The Experience of Womanhood: A Comparison of Jane Eyre and Mrs Dalloway

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Jane Eyre by Charlotte Brontë and Mrs Dalloway by Virginia Woolf are both crucial novels of the English Literary Canon; one is an important work of Victorian literature, the other is a major 20th century novel. These – all over the world famous – female narratives are often examined from a feminist perspective. Written in different times, style and historical context, but both portray iconic literary female figures whose life offer a picture of what it is like to be a woman in a patriarchal society. Despite the main characters’ differences in age, personality and cultural and social background a parallel between Jane Eyre’s and Mrs Dalloway’s lives can still be drawn; trying to construct their own identity, while experiencing the agonizing nature of society’s restrictions for women, having a „separate room”, and having doubles. The similarities serve as a base which shows that there is a kind of pattern in the experience of womanhood and it is possible to generalize the struggles of being a female in a male dominated world, but they also allows us, through Mrs Dalloway’s character, to question and rationalize the life and actions of the Victorian forerunner of the modern woman, Jane Eyre.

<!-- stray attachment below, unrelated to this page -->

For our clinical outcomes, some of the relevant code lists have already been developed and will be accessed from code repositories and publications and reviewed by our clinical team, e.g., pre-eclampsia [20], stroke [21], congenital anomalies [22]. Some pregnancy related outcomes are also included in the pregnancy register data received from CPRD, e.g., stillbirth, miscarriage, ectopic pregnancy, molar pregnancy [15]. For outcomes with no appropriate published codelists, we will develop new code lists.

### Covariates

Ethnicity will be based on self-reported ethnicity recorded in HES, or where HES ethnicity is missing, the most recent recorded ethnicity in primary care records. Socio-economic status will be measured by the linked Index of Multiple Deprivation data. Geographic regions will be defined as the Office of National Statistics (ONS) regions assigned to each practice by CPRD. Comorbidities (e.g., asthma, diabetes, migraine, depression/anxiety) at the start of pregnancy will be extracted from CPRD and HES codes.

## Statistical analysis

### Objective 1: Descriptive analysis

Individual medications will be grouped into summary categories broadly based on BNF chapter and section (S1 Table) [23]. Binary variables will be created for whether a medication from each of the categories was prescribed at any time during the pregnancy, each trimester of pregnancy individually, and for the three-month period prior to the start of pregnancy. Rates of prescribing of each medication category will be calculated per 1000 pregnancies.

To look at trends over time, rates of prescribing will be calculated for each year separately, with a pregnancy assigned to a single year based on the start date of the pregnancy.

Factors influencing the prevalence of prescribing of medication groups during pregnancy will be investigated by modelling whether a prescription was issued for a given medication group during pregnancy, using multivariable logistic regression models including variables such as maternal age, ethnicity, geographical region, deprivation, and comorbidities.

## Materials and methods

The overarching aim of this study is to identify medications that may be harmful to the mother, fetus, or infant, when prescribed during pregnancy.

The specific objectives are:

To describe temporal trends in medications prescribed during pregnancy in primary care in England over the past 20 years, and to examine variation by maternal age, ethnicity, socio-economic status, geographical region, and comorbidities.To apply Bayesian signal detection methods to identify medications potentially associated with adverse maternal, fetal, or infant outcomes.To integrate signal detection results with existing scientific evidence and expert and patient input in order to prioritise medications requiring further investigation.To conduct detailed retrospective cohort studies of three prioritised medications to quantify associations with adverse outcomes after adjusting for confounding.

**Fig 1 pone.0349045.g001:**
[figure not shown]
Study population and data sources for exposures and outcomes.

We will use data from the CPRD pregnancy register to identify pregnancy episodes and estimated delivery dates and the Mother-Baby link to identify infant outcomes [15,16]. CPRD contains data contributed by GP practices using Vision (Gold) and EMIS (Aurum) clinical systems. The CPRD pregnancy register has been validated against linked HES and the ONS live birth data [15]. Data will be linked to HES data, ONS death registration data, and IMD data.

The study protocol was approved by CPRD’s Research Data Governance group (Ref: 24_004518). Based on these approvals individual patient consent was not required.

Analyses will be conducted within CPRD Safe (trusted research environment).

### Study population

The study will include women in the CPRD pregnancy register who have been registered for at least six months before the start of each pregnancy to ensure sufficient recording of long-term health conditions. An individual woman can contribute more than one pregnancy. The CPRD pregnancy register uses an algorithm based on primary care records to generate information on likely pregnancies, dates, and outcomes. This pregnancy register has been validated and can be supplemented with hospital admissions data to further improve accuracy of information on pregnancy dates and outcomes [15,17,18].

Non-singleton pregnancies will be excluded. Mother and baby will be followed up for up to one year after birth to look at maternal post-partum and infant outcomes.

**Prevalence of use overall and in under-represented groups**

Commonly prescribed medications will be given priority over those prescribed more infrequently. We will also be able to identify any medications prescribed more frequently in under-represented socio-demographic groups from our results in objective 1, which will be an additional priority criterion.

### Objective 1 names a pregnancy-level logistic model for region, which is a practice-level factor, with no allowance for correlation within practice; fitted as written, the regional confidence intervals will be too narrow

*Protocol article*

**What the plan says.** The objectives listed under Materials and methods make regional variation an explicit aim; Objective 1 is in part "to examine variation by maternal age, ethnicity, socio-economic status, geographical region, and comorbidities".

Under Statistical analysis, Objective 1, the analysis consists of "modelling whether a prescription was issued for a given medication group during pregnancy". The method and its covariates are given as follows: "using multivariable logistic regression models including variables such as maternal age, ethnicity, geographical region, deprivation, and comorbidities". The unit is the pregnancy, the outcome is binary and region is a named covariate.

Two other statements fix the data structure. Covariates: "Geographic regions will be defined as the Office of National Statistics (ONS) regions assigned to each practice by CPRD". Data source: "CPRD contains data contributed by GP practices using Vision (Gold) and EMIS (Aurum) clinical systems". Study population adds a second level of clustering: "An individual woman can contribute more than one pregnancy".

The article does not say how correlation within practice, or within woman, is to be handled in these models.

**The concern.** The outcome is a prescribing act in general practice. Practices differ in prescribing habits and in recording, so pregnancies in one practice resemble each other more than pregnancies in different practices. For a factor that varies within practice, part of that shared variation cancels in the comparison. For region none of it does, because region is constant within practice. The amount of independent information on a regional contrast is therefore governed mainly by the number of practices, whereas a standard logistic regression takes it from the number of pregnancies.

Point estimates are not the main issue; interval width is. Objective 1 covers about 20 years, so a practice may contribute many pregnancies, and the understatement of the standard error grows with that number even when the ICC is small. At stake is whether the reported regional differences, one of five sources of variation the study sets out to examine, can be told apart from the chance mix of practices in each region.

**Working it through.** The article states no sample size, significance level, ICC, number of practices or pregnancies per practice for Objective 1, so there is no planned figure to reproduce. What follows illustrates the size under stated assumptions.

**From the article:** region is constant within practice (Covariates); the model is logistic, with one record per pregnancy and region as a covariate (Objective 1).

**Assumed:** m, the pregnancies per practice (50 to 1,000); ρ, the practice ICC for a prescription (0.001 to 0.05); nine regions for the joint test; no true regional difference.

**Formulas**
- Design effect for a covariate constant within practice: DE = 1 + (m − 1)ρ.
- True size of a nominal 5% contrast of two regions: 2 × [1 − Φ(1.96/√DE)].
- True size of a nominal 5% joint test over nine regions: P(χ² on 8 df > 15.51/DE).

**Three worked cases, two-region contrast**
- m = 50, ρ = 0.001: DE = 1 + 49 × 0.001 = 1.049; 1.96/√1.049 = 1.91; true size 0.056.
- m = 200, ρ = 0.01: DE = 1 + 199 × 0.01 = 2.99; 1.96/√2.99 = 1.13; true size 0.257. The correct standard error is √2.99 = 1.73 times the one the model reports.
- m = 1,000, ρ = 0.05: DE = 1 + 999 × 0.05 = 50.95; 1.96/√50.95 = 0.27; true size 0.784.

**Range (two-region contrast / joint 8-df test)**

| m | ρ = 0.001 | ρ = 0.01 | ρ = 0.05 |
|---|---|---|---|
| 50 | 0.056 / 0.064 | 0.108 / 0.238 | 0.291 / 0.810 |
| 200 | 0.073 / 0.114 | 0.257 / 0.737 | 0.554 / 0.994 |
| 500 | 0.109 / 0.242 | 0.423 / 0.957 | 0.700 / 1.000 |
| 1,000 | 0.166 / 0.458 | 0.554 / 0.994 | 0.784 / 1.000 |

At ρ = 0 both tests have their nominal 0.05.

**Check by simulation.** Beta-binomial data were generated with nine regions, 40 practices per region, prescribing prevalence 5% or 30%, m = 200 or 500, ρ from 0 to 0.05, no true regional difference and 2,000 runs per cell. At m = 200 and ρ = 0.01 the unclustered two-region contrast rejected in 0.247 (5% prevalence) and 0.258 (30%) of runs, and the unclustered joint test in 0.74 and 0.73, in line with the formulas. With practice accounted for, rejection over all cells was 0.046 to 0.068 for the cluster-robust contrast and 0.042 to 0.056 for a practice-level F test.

mrs dalloway, jane eyre, feminism